Notes

  1. The War on Heresy, pp. 333–5. The matter is further spelled out in R. I. Moore, ‘Texts and contexts’ <http://www.rimoore.net/Papers.html> [accessed 3 February 2014], which Biller cites above, and R. I. Moore, ‘The Cathar Middle Ages as an historiographical problem’, Christianity and Culture in the Middle Ages:Essays to Honor John Van Engen, ed. in David Mengel and Lisa Wolverton, forthcoming from the University of Notre Dame Press, of which a draft was circulated to a conference at UCL in April 2013, in which Biller was a leading participant.Back to (1a)
  2. Inquisitors and Heretics in Thirteenth-Century Languedoc: Edition and Translation of Toulouse Inquisition Depositions, 1273–1282, ed. Peter Biller, Caterina Bruschi , and Shelagh Sneddon (Leiden, 2011).Back to (2a)
  3. Herbert Grundmann,  Religiöse Bewegungen im Mittelalter (Darmstadt, 1961), pp. 476–83, trans. Steven Rowan, Religious Movements of the High Middle Ages (Notre Dame, 1995), pp. 203–5, 400–3; Arno Borst, Die Katharer (Stuttgart, 1953), pp. 74–6 and thereafter as indexed; R. H.Bautier, 'L'hérésie d'Orléans et le mouvement intellectuel au début du XIe. siècle', in Actes du 95e. Congrès national des sociétés savantes (Reims, 1970), Section Philologique et Historique (Paris, 1975); War on Heresy, pp. 13–31.Back to (3a)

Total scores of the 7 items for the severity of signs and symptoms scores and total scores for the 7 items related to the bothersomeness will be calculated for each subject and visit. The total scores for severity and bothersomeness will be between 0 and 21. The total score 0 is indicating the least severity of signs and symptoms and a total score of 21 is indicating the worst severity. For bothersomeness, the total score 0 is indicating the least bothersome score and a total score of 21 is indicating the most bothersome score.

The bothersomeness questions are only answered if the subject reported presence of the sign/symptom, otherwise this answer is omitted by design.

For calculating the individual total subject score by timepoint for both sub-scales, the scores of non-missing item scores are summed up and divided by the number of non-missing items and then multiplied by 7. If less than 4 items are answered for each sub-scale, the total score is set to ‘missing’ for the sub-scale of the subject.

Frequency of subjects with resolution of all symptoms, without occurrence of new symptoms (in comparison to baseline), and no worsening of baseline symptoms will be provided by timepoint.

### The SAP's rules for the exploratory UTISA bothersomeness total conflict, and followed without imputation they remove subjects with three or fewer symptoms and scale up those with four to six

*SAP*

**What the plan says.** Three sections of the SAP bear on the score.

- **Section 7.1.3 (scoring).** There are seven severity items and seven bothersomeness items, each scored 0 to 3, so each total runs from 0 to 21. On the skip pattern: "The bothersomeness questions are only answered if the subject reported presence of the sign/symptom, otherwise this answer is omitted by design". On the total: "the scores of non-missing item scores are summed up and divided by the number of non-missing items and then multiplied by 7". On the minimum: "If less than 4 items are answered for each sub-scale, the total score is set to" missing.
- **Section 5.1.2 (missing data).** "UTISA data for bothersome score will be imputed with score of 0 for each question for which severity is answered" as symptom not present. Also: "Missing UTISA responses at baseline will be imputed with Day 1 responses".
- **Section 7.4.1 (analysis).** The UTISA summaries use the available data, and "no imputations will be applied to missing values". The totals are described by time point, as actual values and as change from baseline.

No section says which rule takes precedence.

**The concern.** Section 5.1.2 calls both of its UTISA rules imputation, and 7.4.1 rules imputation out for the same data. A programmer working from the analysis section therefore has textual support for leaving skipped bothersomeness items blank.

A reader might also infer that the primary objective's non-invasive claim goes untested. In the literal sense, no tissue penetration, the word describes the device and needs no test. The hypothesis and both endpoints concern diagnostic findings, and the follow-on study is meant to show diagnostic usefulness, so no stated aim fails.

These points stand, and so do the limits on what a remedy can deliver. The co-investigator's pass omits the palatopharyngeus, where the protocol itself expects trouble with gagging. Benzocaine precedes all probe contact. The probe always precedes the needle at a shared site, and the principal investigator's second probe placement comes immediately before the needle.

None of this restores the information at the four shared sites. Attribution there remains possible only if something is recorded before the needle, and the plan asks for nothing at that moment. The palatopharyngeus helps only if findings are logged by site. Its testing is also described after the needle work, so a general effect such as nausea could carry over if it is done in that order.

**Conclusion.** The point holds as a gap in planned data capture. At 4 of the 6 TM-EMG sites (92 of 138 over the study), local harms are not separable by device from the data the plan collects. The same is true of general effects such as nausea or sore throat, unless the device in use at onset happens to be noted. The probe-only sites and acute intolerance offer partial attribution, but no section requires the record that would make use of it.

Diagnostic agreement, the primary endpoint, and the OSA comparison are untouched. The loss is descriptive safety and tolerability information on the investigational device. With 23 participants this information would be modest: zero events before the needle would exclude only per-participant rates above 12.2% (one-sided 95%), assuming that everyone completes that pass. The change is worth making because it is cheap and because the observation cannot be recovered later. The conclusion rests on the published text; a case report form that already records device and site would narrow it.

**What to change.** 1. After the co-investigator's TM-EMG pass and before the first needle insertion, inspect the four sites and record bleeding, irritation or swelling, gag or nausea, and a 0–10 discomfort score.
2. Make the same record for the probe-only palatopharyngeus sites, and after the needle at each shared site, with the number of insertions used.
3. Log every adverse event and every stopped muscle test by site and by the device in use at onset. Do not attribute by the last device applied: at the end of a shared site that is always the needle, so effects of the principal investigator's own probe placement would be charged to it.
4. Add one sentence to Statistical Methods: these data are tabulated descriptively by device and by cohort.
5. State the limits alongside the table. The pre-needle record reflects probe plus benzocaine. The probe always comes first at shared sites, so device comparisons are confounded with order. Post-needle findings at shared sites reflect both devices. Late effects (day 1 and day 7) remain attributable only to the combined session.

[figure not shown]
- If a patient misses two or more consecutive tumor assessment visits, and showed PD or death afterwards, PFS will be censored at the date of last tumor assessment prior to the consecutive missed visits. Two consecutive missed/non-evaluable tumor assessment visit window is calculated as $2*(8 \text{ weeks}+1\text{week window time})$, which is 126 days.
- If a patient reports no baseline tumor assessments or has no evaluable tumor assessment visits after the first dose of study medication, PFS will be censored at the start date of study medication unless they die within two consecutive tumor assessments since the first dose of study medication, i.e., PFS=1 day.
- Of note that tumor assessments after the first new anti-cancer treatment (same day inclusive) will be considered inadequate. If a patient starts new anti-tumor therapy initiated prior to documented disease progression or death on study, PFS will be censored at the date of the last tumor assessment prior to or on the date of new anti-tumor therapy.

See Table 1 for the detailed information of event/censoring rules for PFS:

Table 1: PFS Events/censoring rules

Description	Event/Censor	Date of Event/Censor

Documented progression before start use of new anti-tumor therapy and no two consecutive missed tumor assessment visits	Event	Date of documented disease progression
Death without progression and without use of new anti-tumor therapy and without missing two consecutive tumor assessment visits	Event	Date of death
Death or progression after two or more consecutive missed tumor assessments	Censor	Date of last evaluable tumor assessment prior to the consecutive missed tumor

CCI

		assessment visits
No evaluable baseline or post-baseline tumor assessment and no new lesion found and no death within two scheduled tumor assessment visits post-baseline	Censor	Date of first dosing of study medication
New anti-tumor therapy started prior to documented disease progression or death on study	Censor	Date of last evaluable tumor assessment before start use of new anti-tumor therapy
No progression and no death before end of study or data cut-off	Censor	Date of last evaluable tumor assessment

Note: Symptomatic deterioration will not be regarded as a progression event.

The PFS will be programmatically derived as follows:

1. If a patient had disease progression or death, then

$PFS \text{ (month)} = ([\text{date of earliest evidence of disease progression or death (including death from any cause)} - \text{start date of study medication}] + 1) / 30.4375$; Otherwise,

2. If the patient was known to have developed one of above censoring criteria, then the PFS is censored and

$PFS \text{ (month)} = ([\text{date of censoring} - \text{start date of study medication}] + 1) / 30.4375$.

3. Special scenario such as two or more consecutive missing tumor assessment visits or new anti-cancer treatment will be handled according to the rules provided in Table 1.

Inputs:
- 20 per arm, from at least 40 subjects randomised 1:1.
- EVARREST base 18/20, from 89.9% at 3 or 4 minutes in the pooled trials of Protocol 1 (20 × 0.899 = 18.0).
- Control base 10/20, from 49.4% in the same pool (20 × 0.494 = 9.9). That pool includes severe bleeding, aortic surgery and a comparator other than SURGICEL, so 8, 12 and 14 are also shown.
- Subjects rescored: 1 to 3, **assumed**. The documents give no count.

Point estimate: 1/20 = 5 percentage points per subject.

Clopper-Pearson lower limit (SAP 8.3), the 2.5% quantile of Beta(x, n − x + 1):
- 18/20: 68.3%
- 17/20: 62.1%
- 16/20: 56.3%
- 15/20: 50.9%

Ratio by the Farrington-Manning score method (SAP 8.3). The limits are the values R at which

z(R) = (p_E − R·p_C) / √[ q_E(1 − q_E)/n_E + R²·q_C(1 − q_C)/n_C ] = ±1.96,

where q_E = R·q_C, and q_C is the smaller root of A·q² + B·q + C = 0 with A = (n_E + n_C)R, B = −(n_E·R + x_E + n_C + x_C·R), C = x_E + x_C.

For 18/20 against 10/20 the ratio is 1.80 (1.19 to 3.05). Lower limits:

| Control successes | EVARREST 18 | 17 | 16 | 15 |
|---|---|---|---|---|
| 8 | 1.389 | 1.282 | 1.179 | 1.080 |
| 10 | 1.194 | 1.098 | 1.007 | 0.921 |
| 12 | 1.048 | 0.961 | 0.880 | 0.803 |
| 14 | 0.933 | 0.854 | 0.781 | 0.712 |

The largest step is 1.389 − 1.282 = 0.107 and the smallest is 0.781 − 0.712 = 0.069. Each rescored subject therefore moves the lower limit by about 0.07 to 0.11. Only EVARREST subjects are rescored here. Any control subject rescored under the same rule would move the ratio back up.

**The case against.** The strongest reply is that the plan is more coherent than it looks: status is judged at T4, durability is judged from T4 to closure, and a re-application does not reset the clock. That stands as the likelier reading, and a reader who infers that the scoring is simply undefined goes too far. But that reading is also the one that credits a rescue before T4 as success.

4. Arno Borst, Die Katharer (Stuttgart 1953), pp. 1–2.Back to (4a)
  5. Malcolm Barber, The Cathars: Dualist Heresy in the Languedoc in the High Middle Ages (London, 2000),  reviewed  in Times Literary Supplement,  9 February 2001, 10–11. My complaint that Barber ‘begs every question worth asking’ was, however, negated by an over-zealous sub-editor  who substituted ‘prompts’ for ‘begs’.Back to (5a)
  6. War on Heresy,  p. 289.Back to (6a)
  7. See R. I. Moore, ‘Afterthoughts on The Origins of European Dissent’, in Heresy and Persecution in the Middle Age. Essays on the Work of R. I. Moore, d. Michael Frassetto (Leiden, 2006), pp. 292–3.Back to (7a)
  8. René Weis, in a pre-publication report.Back to (8a)
  9. War, p. 199.Back to (9a)